0161 667 2599

What you need to know about MAP bankruptcy

Debt Solutions»MAP

What is MAP

The MAP form of bankruptcy could help you get free of unaffordable unsecured debts, even if you haven't received approval from your lenders.

You could qualify for a MAP bankruptcy if you have few valuable assets.

To find out whether MAP could help you, request a callback or call 0161 667 2599 to speak with one of our friendly debt advisors.

How does the MAP route into bankruptcy work?

MAP (Minimal Asset Process) has been introduced to help ensure that people in vulnerable circumstances don't have to wait to get the help they need with their unsecured debts. It replaced the previous LILA (Low Income, Low Asset) scheme for Scottish residents on April 1st 2015.

To qualify you must have few valuable assets - see 'Do I qualify for MAP?' for more information.

Once your MAP bankruptcy is agreed, you'll be discharged after six months at which point all remaining unsecured debt is written off. Then subjected to credit restrictions for a further six months. For example, you can't borrow more than £2,000 without telling the lender you have been made bankrupt, and you can't hold certain job roles (such as director of a company). Records of your bankruptcy will appear on the Individual Insolvency Register until three months after your bankruptcy has ended.

However, your credit rating will be affected, and it could be more difficult to borrow money or open certain types of bank accounts.

Learn more about MAP here.

Am I eligble for MAP?

You may be able to apply for bankruptcy through MAP if:

  • Your valuable assets come to no more than £1,000 individually (except a car, which can be worth up to £3,000 if it's essential), or £2,000 in total
  • You do not own, or jointly own, a property or area of land
  • You have no way of repaying your unsecured debts in full in a reasonable period of time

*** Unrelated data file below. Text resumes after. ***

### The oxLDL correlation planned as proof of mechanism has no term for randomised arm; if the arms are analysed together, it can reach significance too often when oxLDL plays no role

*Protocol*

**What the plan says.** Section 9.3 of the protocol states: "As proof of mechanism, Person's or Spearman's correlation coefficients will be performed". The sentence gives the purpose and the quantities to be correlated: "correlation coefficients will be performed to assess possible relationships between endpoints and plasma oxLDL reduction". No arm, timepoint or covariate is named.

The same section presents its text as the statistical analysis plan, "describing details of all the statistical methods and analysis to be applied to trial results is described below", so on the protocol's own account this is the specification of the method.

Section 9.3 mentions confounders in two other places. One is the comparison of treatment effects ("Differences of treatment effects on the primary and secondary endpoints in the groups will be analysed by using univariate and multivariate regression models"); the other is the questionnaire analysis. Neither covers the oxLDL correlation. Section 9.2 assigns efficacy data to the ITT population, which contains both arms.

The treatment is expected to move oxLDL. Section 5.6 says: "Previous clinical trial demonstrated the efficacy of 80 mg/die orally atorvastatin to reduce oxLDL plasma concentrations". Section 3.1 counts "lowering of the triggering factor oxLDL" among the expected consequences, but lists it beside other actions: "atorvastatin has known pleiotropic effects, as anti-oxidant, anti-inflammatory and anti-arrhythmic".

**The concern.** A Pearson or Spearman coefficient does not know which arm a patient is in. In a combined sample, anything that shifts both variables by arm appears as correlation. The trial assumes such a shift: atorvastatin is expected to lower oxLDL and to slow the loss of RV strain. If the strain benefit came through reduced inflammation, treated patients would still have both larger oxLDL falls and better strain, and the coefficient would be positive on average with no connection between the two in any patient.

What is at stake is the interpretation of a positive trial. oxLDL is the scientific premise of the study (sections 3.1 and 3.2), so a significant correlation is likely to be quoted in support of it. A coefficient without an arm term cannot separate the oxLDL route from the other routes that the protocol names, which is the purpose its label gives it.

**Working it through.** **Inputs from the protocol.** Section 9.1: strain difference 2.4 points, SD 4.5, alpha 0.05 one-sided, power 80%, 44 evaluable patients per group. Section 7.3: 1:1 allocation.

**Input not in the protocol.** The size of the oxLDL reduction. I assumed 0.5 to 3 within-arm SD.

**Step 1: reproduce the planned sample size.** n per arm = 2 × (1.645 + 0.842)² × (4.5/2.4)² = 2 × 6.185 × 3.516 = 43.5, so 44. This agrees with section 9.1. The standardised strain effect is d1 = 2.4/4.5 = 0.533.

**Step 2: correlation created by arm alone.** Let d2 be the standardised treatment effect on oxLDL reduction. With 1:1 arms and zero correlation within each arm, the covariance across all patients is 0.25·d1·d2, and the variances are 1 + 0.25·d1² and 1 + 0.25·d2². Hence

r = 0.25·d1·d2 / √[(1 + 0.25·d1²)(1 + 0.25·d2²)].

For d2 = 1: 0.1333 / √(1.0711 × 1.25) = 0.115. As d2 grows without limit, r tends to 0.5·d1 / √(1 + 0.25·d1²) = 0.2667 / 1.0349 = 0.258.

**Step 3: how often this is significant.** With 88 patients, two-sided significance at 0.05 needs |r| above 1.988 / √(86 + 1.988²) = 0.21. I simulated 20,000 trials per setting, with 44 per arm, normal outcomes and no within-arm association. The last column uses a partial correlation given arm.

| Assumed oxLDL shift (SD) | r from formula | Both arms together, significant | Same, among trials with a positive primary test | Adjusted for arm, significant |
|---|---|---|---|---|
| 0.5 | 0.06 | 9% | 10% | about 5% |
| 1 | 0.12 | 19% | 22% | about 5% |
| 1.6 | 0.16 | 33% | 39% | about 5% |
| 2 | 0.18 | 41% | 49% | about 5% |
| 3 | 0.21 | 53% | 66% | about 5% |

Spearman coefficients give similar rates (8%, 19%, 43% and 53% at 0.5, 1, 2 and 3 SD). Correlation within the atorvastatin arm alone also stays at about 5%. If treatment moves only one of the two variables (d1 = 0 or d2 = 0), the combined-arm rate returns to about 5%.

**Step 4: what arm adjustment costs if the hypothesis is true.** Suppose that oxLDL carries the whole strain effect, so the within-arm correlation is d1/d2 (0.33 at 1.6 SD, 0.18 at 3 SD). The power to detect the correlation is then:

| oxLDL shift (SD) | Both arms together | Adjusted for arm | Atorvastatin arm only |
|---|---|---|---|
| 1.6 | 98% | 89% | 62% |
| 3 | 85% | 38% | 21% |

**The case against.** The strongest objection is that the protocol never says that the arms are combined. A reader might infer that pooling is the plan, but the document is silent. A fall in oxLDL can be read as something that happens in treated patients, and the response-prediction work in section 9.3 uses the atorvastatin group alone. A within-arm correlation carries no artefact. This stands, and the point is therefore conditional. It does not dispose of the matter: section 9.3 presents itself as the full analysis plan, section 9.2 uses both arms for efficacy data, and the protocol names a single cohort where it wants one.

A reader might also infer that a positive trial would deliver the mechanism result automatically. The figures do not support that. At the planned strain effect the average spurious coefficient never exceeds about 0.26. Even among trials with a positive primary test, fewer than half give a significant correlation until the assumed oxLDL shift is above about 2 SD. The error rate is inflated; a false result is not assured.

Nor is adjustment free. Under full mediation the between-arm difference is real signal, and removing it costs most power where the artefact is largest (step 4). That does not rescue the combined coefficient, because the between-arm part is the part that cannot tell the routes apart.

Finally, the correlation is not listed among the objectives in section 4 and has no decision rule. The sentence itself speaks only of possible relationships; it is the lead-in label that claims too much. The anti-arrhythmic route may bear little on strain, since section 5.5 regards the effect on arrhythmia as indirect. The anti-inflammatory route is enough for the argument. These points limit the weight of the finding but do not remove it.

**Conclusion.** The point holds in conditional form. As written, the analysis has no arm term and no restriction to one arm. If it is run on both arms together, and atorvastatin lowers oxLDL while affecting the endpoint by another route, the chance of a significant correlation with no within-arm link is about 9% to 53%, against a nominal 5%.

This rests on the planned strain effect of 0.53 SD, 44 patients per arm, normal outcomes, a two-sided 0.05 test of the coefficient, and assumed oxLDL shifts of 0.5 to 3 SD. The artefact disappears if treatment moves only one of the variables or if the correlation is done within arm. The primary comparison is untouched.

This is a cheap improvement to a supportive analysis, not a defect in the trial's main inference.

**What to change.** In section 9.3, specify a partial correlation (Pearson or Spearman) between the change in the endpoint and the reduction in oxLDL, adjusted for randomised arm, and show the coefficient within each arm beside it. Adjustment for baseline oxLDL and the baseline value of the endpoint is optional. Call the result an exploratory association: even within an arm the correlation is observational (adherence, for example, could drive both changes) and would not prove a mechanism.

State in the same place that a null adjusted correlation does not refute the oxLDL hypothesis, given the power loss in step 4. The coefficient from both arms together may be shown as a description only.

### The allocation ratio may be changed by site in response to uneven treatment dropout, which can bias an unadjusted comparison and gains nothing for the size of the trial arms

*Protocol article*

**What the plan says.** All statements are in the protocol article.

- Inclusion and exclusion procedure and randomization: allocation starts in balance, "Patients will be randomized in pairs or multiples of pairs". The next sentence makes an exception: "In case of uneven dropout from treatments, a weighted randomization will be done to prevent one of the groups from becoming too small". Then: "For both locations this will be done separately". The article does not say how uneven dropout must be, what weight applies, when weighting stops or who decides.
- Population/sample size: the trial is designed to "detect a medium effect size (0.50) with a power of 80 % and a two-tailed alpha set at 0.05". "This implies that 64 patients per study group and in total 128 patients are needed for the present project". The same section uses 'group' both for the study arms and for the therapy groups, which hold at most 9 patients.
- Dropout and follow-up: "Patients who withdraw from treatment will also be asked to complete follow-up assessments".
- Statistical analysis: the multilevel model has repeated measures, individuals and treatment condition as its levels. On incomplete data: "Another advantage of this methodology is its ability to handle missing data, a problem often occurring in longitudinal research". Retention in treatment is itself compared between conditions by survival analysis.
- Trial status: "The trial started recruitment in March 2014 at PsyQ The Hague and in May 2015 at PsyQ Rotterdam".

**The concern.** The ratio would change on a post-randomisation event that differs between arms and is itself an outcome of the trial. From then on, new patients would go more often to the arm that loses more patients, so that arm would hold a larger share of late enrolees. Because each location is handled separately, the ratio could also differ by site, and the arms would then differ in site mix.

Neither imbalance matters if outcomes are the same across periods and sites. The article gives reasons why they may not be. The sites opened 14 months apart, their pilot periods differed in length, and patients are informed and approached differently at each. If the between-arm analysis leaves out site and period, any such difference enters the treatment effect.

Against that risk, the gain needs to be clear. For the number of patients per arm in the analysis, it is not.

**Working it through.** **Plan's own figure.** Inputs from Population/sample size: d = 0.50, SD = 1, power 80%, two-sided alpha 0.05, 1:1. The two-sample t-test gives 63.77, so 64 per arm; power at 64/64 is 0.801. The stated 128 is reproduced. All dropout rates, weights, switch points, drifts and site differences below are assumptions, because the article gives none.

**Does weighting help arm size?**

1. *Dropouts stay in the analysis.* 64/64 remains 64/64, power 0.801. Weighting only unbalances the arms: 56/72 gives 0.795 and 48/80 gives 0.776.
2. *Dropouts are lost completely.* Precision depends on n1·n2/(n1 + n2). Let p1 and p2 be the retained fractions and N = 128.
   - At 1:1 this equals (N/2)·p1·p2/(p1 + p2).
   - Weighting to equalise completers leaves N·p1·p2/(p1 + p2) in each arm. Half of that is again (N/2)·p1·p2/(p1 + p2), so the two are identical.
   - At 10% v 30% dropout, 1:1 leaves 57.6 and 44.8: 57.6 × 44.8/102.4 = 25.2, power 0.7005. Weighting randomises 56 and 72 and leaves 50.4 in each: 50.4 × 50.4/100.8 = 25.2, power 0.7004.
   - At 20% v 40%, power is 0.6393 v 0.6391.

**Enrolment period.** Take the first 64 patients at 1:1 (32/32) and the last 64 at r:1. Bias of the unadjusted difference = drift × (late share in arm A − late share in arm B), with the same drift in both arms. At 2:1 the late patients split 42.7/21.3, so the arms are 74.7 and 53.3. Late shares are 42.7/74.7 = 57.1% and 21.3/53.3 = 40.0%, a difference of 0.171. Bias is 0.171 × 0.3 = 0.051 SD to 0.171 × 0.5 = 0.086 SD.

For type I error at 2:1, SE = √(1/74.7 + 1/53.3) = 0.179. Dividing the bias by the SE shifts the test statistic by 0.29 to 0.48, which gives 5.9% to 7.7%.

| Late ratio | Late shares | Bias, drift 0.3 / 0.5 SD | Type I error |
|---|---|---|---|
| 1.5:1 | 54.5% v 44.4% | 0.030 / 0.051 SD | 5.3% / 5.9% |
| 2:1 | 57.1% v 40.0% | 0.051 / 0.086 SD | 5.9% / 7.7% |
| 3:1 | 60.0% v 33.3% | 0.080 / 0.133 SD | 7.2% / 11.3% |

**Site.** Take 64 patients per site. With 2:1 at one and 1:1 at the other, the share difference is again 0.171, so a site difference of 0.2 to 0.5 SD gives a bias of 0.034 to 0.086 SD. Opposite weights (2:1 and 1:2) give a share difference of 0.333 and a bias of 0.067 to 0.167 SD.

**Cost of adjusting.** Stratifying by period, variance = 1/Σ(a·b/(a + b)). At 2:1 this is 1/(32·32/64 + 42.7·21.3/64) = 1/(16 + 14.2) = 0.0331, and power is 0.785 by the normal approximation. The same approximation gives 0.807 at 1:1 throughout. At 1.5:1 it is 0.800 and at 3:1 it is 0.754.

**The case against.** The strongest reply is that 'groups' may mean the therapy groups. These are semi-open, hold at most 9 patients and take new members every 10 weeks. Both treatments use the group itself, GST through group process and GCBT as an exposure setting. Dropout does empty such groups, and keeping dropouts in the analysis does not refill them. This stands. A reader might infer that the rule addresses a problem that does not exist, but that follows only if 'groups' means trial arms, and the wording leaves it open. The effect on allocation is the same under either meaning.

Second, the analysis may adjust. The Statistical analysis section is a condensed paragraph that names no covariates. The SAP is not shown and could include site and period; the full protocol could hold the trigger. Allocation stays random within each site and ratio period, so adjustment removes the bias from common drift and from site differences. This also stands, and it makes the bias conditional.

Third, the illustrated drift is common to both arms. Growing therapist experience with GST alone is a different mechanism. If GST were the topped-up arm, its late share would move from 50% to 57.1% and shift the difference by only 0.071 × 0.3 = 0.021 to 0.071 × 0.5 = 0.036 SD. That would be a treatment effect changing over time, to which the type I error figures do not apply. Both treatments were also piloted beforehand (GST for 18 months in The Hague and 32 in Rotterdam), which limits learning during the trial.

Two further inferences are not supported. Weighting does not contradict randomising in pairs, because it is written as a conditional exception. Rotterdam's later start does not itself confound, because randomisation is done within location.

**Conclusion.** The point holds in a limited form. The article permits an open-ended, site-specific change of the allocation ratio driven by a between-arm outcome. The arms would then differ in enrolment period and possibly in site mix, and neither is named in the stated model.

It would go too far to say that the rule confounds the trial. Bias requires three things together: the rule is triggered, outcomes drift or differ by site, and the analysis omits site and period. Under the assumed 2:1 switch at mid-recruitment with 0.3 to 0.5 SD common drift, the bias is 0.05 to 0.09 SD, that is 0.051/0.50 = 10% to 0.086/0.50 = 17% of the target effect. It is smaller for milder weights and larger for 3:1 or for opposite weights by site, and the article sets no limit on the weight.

• Your unsecured debts have become completely unaffordable or you've been on a benefits based income for at least 6 months
  • You have a debt level between £1,500 and £17,000
  • You have not been bankrupt in the last 5 years or if you have been bankrupt under MAP you cannot apply again for 10 years.

If you're still not sure whether MAP is right for you, call 0161 667 2599 to discuss your options with one of our friendly debt advisers.

See if you can qualify for MAP here.

What debts can be included in MAP bankruptcy?

MAP bankruptcy writes off unaffordable unsecured debts - things like personal loans, credit cards and overdrafts. It can't write off secured debts (such as a mortgage) or things like court fines and student loans.

However, tackling your unsecured debts this way should mean your other costs become affordable - so, in that sense, bankruptcy does help with all your debts.

How long does a MAP bankruptcy last?

You'll be usually be automatically discharged after six months and subject to certain restrictions for a further six months.

How do I apply for MAP bankruptcy?

To apply for MAP, obtain the correct forms to fill in, and send these along with a £90 application fee to the Accountant in Bankruptcy (AiB). The fee can be paid over four instalments, if necessary.

You can only make an application after speaking to a recognised money adviser. Our expert advisors can help you get started. They'll also let you know if any other debt solutions may be more suitable in your circumstances. Call us on 0161 667 2599.

What if may circumstances improve after an application for MAP has been accepted?

If your circumstances change in the 6 months prior to your automatic discharge, the MAP would transfer into the full bankruptcy process and be extended, normally to 12 months from the date the MAP was accepted. You would be expected to make payments based on the amount left over from your income after your essential bills and expenses have been paid.

MAP advice

Could we have a joint Trust Deed?

If you have joint debts that you can't afford, you could both enter into a Trust Deed. Although joint Trust Deeds don't exist, both your Trust Deeds will take your joint debts into account.

Read more